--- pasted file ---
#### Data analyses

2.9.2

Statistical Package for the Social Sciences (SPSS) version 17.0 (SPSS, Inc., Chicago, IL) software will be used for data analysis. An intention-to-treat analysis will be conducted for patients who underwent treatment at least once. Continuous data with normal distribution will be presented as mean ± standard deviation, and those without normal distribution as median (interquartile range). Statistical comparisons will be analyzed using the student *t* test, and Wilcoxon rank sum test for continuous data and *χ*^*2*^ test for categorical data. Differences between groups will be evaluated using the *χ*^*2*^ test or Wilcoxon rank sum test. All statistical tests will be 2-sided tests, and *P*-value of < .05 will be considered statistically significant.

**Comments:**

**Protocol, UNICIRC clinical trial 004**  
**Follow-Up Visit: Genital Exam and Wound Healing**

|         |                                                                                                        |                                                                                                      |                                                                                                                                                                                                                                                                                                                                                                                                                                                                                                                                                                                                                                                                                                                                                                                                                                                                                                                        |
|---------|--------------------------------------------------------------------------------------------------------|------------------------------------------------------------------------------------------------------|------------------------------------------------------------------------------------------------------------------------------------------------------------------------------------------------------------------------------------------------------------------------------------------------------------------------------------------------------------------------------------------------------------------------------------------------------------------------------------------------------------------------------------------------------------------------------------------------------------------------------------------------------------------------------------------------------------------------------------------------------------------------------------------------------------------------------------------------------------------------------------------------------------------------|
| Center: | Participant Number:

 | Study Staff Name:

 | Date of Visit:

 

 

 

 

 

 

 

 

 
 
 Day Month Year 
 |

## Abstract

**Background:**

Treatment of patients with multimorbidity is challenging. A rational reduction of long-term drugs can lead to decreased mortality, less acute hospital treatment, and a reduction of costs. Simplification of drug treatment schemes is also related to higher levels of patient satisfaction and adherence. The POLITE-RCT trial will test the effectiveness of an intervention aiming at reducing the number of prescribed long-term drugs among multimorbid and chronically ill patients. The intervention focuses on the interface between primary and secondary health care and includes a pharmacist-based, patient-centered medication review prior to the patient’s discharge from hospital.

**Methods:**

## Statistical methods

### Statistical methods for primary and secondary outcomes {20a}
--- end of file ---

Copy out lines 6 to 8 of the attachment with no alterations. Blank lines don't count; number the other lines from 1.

**Follow-Up Visit: Genital Exam and Wound Healing**

|         |                                                                                                        |                                                                                                      |                                                                                                                                                                                                                                                                                                                                                                                                                                                                                                                                                                                                                                                                                                                                                                                                                                                                                                                        |
|---------|--------------------------------------------------------------------------------------------------------|------------------------------------------------------------------------------------------------------|------------------------------------------------------------------------------------------------------------------------------------------------------------------------------------------------------------------------------------------------------------------------------------------------------------------------------------------------------------------------------------------------------------------------------------------------------------------------------------------------------------------------------------------------------------------------------------------------------------------------------------------------------------------------------------------------------------------------------------------------------------------------------------------------------------------------------------------------------------------------------------------------------------------------|